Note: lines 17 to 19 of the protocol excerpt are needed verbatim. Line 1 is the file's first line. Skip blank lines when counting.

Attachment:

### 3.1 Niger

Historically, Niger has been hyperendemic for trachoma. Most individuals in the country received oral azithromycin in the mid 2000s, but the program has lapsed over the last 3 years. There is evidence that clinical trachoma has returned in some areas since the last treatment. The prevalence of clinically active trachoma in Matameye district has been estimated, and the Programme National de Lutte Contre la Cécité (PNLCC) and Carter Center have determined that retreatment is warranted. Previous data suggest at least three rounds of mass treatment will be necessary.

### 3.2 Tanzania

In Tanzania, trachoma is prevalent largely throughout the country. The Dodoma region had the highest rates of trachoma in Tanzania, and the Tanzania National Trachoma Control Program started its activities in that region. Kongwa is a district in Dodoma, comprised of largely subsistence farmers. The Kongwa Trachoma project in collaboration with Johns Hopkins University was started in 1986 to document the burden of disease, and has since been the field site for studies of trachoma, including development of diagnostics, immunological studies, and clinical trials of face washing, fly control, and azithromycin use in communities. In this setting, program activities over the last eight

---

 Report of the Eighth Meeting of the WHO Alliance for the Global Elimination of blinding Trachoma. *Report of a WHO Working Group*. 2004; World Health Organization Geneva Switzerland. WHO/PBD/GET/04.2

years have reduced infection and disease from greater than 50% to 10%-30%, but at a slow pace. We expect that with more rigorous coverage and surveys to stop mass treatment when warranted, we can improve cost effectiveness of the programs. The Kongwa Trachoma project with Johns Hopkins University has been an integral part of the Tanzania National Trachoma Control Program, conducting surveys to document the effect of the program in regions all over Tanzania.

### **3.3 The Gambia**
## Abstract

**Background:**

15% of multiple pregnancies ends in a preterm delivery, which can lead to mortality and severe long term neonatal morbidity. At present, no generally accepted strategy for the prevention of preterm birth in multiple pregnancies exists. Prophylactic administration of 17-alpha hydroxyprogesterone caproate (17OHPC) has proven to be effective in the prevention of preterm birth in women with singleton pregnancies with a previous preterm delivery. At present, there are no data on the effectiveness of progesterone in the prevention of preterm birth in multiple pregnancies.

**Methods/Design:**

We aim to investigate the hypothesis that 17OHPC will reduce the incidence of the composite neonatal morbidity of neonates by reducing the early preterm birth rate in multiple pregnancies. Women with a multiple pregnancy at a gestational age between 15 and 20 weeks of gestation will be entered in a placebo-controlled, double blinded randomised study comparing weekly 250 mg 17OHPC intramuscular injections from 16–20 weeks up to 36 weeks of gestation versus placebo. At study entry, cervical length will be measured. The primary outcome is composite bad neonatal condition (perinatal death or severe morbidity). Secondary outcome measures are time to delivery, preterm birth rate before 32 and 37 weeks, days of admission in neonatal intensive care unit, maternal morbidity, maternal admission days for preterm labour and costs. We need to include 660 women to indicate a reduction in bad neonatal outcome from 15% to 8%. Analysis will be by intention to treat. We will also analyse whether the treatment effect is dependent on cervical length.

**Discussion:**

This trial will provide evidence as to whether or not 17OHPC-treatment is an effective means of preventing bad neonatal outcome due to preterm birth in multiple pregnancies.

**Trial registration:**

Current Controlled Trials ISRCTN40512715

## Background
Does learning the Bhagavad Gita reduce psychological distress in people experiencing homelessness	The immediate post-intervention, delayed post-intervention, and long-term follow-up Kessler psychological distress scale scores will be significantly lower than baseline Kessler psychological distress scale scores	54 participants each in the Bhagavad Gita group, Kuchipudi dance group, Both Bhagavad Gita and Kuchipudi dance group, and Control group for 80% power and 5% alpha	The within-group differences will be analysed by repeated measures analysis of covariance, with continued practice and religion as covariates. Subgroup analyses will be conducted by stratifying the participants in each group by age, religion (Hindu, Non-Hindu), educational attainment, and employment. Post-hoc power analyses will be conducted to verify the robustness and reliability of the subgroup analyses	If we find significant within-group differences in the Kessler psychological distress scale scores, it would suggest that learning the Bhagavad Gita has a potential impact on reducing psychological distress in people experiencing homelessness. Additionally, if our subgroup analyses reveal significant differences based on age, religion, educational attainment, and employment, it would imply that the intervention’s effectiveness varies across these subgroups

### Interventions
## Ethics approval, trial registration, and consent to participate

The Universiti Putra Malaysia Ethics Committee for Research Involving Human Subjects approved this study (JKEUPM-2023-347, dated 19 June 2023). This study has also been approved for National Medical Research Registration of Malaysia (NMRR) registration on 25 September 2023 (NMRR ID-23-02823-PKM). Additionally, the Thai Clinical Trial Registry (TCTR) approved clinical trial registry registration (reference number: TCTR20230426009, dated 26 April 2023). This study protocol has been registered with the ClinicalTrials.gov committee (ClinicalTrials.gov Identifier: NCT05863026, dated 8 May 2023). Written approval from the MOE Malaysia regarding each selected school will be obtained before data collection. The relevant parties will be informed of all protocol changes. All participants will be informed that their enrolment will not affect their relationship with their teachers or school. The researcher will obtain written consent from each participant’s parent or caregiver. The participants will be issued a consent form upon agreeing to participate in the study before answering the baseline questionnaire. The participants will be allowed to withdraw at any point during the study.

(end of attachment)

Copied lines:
Current Controlled Trials ISRCTN40512715

## Background
Does learning the Bhagavad Gita reduce psychological distress in people experiencing homelessness	The immediate post-intervention, delayed post-intervention, and long-term follow-up Kessler psychological distress scale scores will be significantly lower than baseline Kessler psychological distress scale scores	54 participants each in the Bhagavad Gita group, Kuchipudi dance group, Both Bhagavad Gita and Kuchipudi dance group, and Control group for 80% power and 5% alpha	The within-group differences will be analysed by repeated measures analysis of covariance, with continued practice and religion as covariates. Subgroup analyses will be conducted by stratifying the participants in each group by age, religion (Hindu, Non-Hindu), educational attainment, and employment. Post-hoc power analyses will be conducted to verify the robustness and reliability of the subgroup analyses	If we find significant within-group differences in the Kessler psychological distress scale scores, it would suggest that learning the Bhagavad Gita has a potential impact on reducing psychological distress in people experiencing homelessness. Additionally, if our subgroup analyses reveal significant differences based on age, religion, educational attainment, and employment, it would imply that the intervention’s effectiveness varies across these subgroups